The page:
Bangladesh was unable to put in quarantine 213 students who came from the Chinese city of Wuhan—where the coronavirus originated—in early February and the subsequent influx of hundreds of thousands of people from countries like Italy where the virus was causing havoc. Similarly, Bangladesh failed to contain the outbreak of the deadly virus in a few hotspots like Dhaka, Narayanganj and Gazipur early on, causing it to spread all over the country. This "community transmission" was accentuated by the back and forth movement of people from the cities to the villages due to the declaration of the general holiday in late April and two Eid holidays thereafter.
Since the coronavirus does not have an approved treatment protocol and there is no certainty when an effective vaccine will be available, we will have to live with it for quite some time. According to some experts like Dr Anthony Fauci, we may never be able to get rid of the virus. Taking into consideration such expert opinion, The Hunger Project (THP) has launched an initiative in late March 2020 to create "coronavirus resilient villages" around the country.
Although local governments have not been given any direct responsibility by the government for controlling the virus, we have been working closely with Union Parishads in creating coronavirus resilient villages. Our initiative is leveraged on the "SDG Union Strategy", which THP had designed in 2015 to "localise" the SDGs. Village Development Teams (VDTs), self-help groups and the large number of volunteers mobilised as part of the SDG Union Strategy are the bedrock of the initiative.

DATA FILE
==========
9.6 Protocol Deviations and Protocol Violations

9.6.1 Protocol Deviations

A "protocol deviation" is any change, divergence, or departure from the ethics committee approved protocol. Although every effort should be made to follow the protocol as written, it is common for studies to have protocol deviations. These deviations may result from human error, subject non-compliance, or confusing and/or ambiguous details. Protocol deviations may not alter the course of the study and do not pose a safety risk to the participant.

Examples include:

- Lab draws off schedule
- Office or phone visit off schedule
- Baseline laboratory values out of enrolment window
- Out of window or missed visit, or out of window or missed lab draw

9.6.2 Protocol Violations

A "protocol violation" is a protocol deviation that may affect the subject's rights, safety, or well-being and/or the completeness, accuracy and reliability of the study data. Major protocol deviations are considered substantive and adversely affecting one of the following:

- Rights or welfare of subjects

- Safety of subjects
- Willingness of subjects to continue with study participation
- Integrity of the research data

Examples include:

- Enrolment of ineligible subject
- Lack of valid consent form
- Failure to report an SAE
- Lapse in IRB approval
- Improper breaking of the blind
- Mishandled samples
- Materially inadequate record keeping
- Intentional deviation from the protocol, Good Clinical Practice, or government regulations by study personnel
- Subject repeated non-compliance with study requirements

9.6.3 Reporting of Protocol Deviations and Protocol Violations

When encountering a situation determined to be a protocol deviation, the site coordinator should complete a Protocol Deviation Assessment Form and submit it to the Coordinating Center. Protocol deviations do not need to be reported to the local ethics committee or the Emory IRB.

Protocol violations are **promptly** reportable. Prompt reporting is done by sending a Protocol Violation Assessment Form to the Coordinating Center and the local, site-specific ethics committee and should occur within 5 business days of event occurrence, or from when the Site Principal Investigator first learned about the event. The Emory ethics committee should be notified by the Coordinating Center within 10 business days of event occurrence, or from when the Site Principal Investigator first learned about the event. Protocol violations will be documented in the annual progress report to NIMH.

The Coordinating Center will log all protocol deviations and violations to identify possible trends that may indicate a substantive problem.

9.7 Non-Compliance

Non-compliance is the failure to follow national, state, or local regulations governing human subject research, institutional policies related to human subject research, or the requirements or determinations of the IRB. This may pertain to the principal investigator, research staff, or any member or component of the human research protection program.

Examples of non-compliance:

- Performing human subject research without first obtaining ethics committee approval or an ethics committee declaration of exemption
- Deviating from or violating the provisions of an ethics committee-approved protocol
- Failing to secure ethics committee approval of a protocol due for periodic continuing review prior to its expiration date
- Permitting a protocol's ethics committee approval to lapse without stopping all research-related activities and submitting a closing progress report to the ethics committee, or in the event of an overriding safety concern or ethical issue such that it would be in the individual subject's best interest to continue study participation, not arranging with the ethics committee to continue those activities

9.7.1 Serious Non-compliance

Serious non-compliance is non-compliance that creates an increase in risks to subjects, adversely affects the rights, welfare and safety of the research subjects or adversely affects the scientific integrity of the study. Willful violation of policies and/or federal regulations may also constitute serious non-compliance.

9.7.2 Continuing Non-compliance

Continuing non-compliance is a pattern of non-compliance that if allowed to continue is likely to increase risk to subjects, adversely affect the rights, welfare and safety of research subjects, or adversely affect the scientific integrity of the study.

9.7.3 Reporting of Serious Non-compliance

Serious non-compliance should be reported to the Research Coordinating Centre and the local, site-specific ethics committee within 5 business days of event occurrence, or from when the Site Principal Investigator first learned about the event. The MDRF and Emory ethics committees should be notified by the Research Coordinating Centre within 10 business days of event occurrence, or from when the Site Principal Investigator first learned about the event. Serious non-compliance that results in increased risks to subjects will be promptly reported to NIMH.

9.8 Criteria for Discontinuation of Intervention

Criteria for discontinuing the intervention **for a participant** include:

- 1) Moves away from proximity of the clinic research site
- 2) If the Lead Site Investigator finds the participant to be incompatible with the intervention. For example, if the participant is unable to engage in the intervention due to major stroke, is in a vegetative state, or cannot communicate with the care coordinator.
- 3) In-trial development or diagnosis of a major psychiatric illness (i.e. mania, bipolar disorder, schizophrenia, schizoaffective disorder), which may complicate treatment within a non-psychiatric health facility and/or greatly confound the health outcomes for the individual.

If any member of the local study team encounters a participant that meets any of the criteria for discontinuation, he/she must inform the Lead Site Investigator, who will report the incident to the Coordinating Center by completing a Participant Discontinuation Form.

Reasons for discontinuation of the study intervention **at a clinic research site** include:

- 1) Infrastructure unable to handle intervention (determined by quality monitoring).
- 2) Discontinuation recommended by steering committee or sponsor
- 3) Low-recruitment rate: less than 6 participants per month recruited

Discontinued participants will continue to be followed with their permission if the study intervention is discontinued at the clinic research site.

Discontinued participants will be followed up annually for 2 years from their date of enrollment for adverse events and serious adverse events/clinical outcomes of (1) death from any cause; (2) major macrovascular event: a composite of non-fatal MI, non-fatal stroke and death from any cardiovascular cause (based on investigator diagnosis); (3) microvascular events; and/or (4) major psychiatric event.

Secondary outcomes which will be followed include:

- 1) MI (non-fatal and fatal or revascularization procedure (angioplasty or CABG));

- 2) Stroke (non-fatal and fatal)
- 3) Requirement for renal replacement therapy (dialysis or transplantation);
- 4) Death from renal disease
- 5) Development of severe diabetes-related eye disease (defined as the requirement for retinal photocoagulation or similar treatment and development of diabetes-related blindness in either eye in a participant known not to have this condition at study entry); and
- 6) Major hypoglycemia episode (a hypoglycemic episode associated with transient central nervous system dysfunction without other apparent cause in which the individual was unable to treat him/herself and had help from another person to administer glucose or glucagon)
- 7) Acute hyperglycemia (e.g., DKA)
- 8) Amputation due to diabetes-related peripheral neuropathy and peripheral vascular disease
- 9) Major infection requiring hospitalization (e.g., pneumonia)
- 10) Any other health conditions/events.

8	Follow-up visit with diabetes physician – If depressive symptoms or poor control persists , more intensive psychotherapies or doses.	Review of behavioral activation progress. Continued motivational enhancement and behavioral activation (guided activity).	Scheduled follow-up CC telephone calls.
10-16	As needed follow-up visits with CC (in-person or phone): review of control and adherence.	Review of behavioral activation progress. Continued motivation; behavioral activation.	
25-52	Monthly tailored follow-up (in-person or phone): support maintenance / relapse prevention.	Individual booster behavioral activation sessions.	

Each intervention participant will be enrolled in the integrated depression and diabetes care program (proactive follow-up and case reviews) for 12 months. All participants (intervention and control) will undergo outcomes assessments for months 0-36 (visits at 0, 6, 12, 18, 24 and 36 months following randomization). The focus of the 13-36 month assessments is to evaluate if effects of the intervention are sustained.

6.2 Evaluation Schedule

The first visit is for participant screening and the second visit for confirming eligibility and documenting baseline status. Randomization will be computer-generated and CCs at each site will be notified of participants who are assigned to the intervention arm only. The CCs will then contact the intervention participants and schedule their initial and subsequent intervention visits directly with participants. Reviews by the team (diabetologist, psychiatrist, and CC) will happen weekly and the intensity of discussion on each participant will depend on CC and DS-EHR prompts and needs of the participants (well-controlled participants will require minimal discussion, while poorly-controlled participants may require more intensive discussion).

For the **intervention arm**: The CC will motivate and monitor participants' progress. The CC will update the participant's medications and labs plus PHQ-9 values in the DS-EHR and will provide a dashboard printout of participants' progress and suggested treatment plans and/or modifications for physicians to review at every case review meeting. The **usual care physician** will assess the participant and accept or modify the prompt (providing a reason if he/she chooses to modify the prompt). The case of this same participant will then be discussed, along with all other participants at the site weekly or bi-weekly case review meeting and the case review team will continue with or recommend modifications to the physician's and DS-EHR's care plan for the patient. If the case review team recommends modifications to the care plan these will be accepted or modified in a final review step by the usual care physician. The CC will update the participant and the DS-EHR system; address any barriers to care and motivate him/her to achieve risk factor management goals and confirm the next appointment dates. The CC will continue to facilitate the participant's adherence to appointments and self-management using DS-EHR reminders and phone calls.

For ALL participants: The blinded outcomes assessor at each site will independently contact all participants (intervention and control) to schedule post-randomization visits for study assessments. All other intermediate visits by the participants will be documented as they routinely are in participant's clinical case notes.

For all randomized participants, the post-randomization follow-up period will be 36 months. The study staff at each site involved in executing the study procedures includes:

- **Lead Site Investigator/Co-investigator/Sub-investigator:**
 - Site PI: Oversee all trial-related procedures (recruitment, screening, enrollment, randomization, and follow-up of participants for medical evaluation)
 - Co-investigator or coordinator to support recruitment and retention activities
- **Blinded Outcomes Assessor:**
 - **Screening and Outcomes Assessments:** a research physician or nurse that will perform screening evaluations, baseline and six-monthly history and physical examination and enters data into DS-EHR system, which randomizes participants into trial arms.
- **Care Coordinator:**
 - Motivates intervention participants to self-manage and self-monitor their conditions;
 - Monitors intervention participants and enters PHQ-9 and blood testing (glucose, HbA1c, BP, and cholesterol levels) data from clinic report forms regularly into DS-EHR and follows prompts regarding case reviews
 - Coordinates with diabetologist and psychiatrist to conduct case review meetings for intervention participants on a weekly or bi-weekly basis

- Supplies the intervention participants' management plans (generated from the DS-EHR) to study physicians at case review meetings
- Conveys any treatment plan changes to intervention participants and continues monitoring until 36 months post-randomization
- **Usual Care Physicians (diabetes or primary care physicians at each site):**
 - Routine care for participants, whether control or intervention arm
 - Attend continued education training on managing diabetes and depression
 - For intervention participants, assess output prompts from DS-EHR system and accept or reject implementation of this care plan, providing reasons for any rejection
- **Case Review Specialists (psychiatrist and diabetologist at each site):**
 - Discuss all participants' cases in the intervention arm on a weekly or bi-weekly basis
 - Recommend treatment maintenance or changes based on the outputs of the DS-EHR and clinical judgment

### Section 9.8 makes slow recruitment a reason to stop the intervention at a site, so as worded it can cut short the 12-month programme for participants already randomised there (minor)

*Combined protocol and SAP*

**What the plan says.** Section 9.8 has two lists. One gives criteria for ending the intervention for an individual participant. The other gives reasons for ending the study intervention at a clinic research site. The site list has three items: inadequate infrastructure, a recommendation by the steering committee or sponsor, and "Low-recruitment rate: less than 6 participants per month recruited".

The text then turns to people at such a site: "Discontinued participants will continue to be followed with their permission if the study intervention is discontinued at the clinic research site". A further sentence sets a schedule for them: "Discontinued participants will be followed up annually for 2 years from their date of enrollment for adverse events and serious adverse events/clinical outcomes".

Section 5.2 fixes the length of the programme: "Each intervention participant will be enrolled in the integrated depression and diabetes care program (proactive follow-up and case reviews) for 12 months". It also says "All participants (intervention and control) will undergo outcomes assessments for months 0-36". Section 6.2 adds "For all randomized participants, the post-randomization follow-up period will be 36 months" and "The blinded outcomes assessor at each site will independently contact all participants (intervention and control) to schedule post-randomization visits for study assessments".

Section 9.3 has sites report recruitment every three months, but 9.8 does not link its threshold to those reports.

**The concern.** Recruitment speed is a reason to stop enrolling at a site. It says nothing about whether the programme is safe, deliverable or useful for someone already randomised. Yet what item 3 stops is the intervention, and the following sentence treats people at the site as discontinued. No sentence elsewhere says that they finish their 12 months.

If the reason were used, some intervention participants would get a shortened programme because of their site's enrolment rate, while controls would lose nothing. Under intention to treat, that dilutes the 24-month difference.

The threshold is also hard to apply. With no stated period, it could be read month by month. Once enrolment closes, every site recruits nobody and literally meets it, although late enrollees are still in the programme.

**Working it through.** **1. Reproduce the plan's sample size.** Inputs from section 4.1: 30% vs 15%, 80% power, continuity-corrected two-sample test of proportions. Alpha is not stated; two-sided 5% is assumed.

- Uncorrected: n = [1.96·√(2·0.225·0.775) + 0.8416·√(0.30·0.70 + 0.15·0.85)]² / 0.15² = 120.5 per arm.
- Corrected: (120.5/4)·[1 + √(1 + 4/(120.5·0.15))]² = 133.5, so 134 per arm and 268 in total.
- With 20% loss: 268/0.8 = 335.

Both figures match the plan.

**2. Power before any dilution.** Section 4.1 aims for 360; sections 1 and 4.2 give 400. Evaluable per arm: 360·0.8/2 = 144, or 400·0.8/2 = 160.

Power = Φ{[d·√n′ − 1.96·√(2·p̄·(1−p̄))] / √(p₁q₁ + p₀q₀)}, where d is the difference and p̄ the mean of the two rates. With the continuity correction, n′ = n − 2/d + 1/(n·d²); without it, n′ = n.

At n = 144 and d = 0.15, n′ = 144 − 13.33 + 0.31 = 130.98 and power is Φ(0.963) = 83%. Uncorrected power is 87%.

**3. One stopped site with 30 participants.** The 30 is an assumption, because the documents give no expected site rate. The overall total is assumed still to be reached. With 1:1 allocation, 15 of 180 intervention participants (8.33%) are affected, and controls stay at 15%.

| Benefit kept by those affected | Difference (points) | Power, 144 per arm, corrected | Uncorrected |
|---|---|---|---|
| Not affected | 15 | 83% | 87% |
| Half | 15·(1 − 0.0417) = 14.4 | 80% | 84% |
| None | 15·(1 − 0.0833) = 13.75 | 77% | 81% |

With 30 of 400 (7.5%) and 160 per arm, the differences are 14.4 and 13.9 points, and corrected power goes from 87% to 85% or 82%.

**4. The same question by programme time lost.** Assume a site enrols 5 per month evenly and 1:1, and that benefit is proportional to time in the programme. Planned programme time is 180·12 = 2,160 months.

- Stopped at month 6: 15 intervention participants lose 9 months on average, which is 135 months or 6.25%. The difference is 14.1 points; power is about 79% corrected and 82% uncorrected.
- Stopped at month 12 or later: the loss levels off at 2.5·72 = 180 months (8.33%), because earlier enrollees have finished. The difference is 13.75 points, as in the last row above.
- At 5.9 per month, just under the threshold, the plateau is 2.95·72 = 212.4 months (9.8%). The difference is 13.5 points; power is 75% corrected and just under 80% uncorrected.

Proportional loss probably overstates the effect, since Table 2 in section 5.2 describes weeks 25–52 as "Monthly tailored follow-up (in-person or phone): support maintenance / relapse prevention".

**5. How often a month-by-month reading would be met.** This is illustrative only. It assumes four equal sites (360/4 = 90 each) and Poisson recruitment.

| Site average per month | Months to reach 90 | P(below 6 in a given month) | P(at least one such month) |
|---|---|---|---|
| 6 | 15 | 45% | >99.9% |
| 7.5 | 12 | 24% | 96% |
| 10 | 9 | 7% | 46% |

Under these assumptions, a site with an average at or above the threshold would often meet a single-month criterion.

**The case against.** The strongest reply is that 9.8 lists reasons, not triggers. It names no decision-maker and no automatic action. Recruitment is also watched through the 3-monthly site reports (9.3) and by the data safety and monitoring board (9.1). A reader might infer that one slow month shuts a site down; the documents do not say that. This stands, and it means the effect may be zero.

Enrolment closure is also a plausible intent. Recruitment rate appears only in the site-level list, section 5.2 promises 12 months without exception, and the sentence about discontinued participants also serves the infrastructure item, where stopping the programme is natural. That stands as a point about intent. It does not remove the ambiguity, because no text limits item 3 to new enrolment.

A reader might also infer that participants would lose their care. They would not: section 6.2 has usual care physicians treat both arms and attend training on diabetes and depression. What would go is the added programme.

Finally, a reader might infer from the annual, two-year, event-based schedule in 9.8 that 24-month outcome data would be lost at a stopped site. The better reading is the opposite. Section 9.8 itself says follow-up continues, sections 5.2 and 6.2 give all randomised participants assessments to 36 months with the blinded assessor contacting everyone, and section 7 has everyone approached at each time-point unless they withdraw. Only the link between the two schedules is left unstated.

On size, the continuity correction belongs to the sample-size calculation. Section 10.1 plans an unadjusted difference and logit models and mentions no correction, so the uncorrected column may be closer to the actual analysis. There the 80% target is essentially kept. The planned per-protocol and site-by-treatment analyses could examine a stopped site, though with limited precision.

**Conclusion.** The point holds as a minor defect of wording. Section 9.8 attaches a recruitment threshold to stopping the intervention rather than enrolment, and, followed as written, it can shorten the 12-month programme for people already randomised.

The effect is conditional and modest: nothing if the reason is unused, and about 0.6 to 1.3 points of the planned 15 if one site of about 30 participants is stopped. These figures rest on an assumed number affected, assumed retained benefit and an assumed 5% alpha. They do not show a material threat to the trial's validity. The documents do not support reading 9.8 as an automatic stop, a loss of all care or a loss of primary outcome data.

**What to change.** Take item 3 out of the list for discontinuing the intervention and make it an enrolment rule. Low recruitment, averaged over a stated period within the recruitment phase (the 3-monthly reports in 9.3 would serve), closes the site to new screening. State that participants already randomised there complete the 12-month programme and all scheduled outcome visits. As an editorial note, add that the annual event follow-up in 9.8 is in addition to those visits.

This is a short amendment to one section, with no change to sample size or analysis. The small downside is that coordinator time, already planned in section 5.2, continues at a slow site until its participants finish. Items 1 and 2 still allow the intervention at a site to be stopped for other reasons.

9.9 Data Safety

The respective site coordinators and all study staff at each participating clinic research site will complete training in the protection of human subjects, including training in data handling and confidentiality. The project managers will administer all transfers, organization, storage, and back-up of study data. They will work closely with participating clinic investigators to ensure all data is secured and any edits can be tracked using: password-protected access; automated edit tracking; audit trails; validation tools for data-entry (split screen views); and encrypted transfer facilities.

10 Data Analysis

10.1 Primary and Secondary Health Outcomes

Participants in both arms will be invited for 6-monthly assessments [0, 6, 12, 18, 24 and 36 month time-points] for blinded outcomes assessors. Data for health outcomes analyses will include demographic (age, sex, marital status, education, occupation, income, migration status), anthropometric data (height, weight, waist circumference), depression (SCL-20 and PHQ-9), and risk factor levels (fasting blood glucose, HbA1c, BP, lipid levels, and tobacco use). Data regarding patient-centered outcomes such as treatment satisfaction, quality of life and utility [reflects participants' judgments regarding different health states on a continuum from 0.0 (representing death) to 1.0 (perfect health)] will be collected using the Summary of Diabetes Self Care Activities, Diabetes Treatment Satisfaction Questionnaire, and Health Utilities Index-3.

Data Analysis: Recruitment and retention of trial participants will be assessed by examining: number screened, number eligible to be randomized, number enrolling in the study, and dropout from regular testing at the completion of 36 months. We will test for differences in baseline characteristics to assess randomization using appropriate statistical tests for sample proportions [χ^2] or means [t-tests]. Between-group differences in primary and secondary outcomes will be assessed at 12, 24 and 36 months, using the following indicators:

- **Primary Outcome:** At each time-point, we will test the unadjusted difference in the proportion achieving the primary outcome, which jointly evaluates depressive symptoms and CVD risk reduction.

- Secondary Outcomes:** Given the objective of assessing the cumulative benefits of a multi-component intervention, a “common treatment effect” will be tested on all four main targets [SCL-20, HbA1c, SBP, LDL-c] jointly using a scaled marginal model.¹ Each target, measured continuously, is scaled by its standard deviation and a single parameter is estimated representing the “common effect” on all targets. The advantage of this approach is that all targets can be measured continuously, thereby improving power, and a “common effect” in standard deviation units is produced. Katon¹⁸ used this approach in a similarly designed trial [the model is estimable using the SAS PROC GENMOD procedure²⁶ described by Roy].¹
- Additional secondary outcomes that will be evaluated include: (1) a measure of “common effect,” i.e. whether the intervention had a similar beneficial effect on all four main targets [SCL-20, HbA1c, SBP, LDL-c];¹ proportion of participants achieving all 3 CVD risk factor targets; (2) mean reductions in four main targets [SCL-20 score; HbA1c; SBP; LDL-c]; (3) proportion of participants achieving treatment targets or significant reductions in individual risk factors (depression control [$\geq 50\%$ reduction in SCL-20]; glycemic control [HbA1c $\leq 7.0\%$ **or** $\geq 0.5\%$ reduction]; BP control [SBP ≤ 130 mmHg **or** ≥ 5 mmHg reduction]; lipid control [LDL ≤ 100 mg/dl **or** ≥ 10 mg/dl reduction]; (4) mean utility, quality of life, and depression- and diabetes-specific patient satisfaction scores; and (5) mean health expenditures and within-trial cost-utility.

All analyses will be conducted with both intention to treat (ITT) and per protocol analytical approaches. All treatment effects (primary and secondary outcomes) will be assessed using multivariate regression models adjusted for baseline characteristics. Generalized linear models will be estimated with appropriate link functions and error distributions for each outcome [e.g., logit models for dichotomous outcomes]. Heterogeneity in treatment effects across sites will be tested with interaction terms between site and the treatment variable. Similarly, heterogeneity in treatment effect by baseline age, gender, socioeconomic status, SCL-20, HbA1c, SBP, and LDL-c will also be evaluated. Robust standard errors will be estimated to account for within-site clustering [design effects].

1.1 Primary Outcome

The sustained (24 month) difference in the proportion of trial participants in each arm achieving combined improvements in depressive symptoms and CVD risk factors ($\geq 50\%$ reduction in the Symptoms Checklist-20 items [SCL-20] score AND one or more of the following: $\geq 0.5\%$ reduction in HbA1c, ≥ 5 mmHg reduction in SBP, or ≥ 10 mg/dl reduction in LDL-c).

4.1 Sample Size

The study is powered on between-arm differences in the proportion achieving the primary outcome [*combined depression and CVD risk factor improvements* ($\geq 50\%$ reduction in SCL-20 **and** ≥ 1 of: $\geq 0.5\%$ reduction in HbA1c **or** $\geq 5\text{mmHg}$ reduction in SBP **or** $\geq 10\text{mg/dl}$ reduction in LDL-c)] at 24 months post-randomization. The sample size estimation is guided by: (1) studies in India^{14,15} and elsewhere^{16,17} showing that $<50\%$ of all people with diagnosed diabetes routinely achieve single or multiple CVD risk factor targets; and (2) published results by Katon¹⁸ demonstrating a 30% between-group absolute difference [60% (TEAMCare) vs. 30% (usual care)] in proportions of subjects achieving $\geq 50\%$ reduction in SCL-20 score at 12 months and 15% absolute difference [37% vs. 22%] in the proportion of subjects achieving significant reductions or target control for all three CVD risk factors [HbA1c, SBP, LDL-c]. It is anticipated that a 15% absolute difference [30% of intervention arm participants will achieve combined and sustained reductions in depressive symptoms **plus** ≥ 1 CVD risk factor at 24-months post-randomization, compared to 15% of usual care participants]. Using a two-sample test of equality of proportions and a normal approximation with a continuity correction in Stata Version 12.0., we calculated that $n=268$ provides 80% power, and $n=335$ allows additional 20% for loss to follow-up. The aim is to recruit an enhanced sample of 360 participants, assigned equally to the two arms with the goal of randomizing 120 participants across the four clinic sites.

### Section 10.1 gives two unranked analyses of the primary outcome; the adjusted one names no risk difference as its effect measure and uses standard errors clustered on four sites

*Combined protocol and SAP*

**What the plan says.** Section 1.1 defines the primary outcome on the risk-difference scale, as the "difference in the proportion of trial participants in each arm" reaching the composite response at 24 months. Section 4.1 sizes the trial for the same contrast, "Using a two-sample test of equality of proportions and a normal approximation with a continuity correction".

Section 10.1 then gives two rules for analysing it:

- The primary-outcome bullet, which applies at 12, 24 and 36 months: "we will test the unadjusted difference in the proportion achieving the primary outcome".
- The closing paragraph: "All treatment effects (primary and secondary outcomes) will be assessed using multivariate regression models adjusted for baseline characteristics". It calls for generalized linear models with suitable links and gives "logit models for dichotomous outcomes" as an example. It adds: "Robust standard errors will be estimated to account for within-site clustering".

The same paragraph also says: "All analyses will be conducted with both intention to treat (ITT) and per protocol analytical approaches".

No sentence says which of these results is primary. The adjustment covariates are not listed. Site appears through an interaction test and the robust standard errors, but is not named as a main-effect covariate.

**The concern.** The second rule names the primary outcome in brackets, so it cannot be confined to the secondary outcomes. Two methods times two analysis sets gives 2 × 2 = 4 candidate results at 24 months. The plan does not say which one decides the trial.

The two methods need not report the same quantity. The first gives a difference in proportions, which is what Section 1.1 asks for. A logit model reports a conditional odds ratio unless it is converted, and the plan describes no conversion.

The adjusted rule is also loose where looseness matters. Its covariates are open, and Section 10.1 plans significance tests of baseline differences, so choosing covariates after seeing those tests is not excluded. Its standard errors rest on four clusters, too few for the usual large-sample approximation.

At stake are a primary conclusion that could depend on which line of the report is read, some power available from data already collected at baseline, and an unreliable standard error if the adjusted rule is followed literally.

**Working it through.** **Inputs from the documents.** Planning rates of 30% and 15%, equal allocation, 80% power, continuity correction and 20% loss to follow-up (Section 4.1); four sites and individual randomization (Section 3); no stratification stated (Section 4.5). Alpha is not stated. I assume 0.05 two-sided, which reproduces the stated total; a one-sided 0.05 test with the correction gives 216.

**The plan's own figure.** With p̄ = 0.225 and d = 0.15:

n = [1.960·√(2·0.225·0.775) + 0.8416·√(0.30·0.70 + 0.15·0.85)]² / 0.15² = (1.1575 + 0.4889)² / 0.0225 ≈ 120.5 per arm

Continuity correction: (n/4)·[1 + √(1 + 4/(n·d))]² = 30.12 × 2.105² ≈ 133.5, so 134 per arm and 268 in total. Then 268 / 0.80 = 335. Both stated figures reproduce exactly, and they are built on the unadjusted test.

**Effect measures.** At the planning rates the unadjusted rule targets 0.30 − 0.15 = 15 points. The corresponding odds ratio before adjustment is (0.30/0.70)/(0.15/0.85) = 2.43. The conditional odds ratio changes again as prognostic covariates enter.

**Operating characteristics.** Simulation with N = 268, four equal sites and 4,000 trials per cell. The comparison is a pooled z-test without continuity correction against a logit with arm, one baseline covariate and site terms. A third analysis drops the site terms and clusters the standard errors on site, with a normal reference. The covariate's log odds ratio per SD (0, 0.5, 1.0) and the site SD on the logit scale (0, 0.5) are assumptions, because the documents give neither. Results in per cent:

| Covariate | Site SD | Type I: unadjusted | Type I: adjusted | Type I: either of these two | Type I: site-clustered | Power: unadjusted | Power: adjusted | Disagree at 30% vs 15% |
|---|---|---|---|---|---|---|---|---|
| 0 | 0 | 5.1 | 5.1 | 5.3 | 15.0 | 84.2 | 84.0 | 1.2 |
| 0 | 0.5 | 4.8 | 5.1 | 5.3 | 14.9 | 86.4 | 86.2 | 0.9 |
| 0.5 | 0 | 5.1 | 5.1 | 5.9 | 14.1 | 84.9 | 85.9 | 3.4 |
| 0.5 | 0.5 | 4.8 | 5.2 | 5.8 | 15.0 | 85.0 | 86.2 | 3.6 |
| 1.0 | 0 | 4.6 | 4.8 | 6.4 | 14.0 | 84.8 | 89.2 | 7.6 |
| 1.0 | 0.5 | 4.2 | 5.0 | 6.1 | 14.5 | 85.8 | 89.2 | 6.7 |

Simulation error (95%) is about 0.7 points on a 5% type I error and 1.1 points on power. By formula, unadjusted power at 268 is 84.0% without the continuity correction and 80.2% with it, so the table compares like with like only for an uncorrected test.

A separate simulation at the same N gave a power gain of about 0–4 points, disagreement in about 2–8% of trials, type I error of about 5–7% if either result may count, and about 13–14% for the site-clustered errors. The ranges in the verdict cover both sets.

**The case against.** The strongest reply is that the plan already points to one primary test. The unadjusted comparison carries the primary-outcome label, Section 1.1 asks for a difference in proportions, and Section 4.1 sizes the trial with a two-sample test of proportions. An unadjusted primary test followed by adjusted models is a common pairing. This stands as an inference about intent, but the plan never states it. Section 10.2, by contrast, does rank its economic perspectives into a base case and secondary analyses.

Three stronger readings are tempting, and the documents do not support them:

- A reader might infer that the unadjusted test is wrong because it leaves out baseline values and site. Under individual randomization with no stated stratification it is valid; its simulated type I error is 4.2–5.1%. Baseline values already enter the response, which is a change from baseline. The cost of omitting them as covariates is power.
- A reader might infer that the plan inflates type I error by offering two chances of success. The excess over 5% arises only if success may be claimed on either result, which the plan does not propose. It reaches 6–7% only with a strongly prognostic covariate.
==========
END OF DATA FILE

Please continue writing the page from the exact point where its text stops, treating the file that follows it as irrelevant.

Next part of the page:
Broadly speaking, the initiative involves:
First, making a declaration that "we are in it together" based on the realisation that protection of every single person is required to protect everyone from the coronavirus in a community. Such realisation creates community ownership of its wellbeing and community members' engagement in the efforts to contain and mitigate locally the effects of the spread of the virus. Success of these efforts depend primarily on fomenting a social movement to protect the community from the onslaught of the virus. The Hunger Project's trained volunteers have been playing the catalytic role in mobilising their neighbours and creating social capital to collectedly declare and initiate planned interventions to make their communities coronavirus resilient villages, making it a self-interest driven, decentralised and community-led initiative.
Second,raising awareness particularly by promoting 3Ws—washing hands, wearing masks and watching distance—in order to bring about behavioural changes in people to break the chain of infection. The volunteers use leaflets and direct personal contact—while maintaining safe distance—to disseminate information among villagers and motivate them to abide by health guidelines and manage the waste. In this effort, volunteers use the help of the health professionals posted in Union-level community clinics. They encourage religious and community leaders to dispel misinformation and disinformation about the virus. They also sensitise their communities against violence against women and children and child marriage, which tend to increase during a pandemic.